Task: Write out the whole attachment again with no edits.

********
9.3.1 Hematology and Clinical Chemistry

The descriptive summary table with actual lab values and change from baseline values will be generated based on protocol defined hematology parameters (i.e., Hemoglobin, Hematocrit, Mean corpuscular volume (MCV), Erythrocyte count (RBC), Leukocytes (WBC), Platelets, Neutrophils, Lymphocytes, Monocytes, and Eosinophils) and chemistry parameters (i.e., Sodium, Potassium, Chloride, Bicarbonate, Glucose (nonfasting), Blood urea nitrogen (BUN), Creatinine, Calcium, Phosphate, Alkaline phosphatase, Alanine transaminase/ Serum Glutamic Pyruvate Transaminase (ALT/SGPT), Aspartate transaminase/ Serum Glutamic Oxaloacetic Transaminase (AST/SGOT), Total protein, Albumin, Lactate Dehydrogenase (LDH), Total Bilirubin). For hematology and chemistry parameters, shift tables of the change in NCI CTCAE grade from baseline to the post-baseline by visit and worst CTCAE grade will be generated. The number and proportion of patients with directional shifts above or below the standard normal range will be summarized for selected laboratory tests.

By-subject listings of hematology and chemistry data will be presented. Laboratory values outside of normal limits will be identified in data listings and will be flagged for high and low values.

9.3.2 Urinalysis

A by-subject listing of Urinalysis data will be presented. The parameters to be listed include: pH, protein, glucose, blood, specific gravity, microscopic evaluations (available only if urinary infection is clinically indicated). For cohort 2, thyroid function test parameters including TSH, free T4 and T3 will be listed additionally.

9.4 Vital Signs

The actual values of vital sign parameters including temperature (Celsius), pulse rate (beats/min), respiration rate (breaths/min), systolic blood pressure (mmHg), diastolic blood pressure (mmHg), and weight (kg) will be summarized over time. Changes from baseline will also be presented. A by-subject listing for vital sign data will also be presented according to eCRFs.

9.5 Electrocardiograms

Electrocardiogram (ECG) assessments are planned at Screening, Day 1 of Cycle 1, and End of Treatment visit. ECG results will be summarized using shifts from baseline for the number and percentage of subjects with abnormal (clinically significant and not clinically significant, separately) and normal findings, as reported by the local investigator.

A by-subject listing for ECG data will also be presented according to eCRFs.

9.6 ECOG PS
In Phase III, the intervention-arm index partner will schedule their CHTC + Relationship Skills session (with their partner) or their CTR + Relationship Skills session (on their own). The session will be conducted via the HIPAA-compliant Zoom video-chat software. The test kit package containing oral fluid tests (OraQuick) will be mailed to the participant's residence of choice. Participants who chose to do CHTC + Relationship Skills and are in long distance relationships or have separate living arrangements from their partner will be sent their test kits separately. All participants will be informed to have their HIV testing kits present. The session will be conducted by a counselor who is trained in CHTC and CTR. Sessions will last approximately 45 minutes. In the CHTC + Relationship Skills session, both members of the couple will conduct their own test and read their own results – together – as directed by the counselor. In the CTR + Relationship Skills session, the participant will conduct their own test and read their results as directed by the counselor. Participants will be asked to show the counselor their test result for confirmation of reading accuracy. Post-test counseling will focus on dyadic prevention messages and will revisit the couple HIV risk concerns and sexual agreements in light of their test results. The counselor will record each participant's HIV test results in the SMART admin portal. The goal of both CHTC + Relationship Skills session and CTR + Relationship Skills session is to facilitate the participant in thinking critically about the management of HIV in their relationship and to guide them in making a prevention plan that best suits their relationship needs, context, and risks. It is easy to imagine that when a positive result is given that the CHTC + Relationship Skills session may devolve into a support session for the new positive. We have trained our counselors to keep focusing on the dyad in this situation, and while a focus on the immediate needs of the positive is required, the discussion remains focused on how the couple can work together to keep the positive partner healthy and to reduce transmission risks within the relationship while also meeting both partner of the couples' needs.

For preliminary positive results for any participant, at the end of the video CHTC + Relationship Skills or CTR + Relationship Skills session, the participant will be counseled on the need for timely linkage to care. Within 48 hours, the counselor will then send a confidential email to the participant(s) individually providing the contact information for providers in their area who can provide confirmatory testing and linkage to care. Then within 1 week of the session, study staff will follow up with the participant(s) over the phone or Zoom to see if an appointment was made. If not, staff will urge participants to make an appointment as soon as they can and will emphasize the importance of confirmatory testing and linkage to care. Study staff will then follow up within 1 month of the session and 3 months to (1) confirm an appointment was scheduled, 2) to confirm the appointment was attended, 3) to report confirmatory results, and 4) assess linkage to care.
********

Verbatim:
9.3.1 Hematology and Clinical Chemistry

The descriptive summary table with actual lab values and change from baseline values will be generated based on protocol defined hematology parameters (i.e., Hemoglobin, Hematocrit, Mean corpuscular volume (MCV), Erythrocyte count (RBC), Leukocytes (WBC), Platelets, Neutrophils, Lymphocytes, Monocytes, and Eosinophils) and chemistry parameters (i.e., Sodium, Potassium, Chloride, Bicarbonate, Glucose (nonfasting), Blood urea nitrogen (BUN), Creatinine, Calcium, Phosphate, Alkaline phosphatase, Alanine transaminase/ Serum Glutamic Pyruvate Transaminase (ALT/SGPT), Aspartate transaminase/ Serum Glutamic Oxaloacetic Transaminase (AST/SGOT), Total protein, Albumin, Lactate Dehydrogenase (LDH), Total Bilirubin). For hematology and chemistry parameters, shift tables of the change in NCI CTCAE grade from baseline to the post-baseline by visit and worst CTCAE grade will be generated. The number and proportion of patients with directional shifts above or below the standard normal range will be summarized for selected laboratory tests.

By-subject listings of hematology and chemistry data will be presented. Laboratory values outside of normal limits will be identified in data listings and will be flagged for high and low values.

9.3.2 Urinalysis

A by-subject listing of Urinalysis data will be presented. The parameters to be listed include: pH, protein, glucose, blood, specific gravity, microscopic evaluations (available only if urinary infection is clinically indicated). For cohort 2, thyroid function test parameters including TSH, free T4 and T3 will be listed additionally.

9.4 Vital Signs

The actual values of vital sign parameters including temperature (Celsius), pulse rate (beats/min), respiration rate (breaths/min), systolic blood pressure (mmHg), diastolic blood pressure (mmHg), and weight (kg) will be summarized over time. Changes from baseline will also be presented. A by-subject listing for vital sign data will also be presented according to eCRFs.

9.5 Electrocardiograms

Electrocardiogram (ECG) assessments are planned at Screening, Day 1 of Cycle 1, and End of Treatment visit. ECG results will be summarized using shifts from baseline for the number and percentage of subjects with abnormal (clinically significant and not clinically significant, separately) and normal findings, as reported by the local investigator.

A by-subject listing for ECG data will also be presented according to eCRFs.

9.6 ECOG PS
In Phase III, the intervention-arm index partner will schedule their CHTC + Relationship Skills session (with their partner) or their CTR + Relationship Skills session (on their own). The session will be conducted via the HIPAA-compliant Zoom video-chat software. The test kit package containing oral fluid tests (OraQuick) will be mailed to the participant's residence of choice. Participants who chose to do CHTC + Relationship Skills and are in long distance relationships or have separate living arrangements from their partner will be sent their test kits separately. All participants will be informed to have their HIV testing kits present. The session will be conducted by a counselor who is trained in CHTC and CTR. Sessions will last approximately 45 minutes. In the CHTC + Relationship Skills session, both members of the couple will conduct their own test and read their own results – together – as directed by the counselor. In the CTR + Relationship Skills session, the participant will conduct their own test and read their results as directed by the counselor. Participants will be asked to show the counselor their test result for confirmation of reading accuracy. Post-test counseling will focus on dyadic prevention messages and will revisit the couple HIV risk concerns and sexual agreements in light of their test results. The counselor will record each participant's HIV test results in the SMART admin portal. The goal of both CHTC + Relationship Skills session and CTR + Relationship Skills session is to facilitate the participant in thinking critically about the management of HIV in their relationship and to guide them in making a prevention plan that best suits their relationship needs, context, and risks. It is easy to imagine that when a positive result is given that the CHTC + Relationship Skills session may devolve into a support session for the new positive. We have trained our counselors to keep focusing on the dyad in this situation, and while a focus on the immediate needs of the positive is required, the discussion remains focused on how the couple can work together to keep the positive partner healthy and to reduce transmission risks within the relationship while also meeting both partner of the couples' needs.

For preliminary positive results for any participant, at the end of the video CHTC + Relationship Skills or CTR + Relationship Skills session, the participant will be counseled on the need for timely linkage to care. Within 48 hours, the counselor will then send a confidential email to the participant(s) individually providing the contact information for providers in their area who can provide confirmatory testing and linkage to care. Then within 1 week of the session, study staff will follow up with the participant(s) over the phone or Zoom to see if an appointment was made. If not, staff will urge participants to make an appointment as soon as they can and will emphasize the importance of confirmatory testing and linkage to care. Study staff will then follow up within 1 month of the session and 3 months to (1) confirm an appointment was scheduled, 2) to confirm the appointment was attended, 3) to report confirmatory results, and 4) assess linkage to care.